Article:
As one might suspect, Jim's mother, Sandy, is one of his most supportive fans. Her realistic attitude towards her son's success in no way diminishes her obvious pride. "We never kidded ourselves; Jim's just a kid in a million who got lucky! He always worked very hard-you wouldn't believe how badly he used to skate! When he finally learned to skate backwards we were so proud of him," she states enthusiastically. The modest Bray household cluttered with Roller Boogie memorabilia reflects the warm and comfortable family influence which has helped Jim deal with his roller coaster success. The one regret that both Jim and Sandy have is that Jim's father passed away, just prior to the production of the movie and did not witness his namesake's triumph. But each is comforted in the serene belief that some way, Jim Senior knows and shares the family's pride.

Jim reflects upon his competitive roller skating career and the effect it had on his life as he notes,. "My parents were the big push in my skating, They got me into skating because they knew it would be a good influence-they just didn't realize how good! Skating gave me confidence, determination and courage. It helped develop my character style and opened so many doors for me. The greatest value that I have realized from skating is all the wonderful people I have met."

Maintaining his close relationships with roller skating friends is a high priority with this sensitive young man. He is never too busy to make a phone call, even to rearrange his hectic schedule or put in an appearance at a local rink to assist an old friend. He has developed a gracious style and self-assured behavior which allows him to exhibit his gratitude to those who have helped him along the way. As we dined in his favorite Greek restaurant, Jim cautioned me, "You can't run this article unless you promise to let me thank those people who are closest to me." Assured his request would be honored, Jim continued, "I want to thank my former coach, Chris Baerg; my manager Bruce Cohen Curtis; my good friends Eric Foucrier, Kevin Vaughn and Jim Skelton; my wonderful parents, Jim and Sandy Bray; and of course, Linda Blair."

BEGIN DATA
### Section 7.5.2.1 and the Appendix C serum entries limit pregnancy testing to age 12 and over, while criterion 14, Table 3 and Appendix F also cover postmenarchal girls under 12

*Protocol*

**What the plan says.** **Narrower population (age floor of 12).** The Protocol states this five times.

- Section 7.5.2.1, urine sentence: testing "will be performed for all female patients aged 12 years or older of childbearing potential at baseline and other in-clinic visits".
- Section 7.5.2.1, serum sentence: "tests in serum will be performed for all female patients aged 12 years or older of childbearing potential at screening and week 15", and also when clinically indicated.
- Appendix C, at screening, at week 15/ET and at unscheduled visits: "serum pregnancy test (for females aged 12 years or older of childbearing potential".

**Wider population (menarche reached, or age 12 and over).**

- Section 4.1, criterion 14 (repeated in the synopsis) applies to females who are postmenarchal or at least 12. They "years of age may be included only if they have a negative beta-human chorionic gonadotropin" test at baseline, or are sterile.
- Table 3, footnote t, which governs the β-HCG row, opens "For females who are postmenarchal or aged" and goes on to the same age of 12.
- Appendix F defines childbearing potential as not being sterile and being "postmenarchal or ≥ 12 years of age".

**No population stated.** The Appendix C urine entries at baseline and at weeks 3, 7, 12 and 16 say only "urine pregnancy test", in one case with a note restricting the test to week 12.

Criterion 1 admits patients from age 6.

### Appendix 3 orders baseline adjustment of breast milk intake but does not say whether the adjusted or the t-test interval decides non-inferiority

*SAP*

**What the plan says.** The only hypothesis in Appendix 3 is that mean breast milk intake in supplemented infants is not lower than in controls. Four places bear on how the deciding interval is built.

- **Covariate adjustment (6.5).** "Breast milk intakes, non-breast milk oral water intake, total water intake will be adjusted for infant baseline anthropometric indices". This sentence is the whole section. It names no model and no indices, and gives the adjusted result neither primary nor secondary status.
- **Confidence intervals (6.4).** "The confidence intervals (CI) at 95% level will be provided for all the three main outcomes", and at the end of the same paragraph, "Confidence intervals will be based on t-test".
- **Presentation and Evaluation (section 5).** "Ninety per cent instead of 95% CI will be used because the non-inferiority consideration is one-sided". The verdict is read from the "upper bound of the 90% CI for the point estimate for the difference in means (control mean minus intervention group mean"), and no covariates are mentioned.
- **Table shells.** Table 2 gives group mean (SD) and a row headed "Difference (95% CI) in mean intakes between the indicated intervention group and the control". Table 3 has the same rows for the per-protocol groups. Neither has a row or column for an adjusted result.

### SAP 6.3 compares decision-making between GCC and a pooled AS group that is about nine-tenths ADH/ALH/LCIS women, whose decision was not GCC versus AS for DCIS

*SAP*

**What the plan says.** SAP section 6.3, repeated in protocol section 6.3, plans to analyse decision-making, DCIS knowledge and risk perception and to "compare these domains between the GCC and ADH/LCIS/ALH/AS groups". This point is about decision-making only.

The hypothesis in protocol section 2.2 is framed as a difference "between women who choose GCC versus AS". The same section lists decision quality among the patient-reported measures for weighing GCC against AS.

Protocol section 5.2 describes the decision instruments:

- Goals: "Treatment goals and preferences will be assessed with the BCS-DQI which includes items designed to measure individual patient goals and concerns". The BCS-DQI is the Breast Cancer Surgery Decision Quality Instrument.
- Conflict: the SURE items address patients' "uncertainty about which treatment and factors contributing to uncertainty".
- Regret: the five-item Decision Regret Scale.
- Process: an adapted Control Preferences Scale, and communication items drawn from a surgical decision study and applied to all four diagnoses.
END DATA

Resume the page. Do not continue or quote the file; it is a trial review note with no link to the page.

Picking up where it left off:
Linda Blair holds a special place in Jim's heart. As his Roller Boogie co-star, she was a very powerful influence during the filming of the movie. He gratefully acknowledges, "Linda was always so supportive; she taught me how to relate to the crowd, the cameras, the producers and the cameraman. It's so important to get along well with the crew members and she taught me how to do it. I might have had a lot more problems if she hadn't helped me so much. She is just a fantastic girl and a true friend. I enjoy her so much."

What advice would Jim give to an aspiring competitor seeking to follow in his footsteps? "I always teach my students the basics first; if you don't know the basics then you don't know how to skate. I teach my students to exhibit a great deal of strength when skating. It's also important to find a coach who's a good companion and a good friend who understands you."

As Jim pursues his five-year plan, his life has settled into a pleasant routine with plenty of room for growth. He spins records to adoring crowds at the Skateway rink in nearby Chino; he teaches a class in aerobic fitness and he's planning trips to Mexico and South Africa. There may be a spot for Jim on the Battle of the Network Stars and filming of the ABC-TV pilot, The Teen Idol begins soon. Jim Bray's star quality continues to shine as bright and promising as his personality. Jim's ability to turn his roller skating talent into a marketable career has been a pleasure and inspiration to millions all over the world.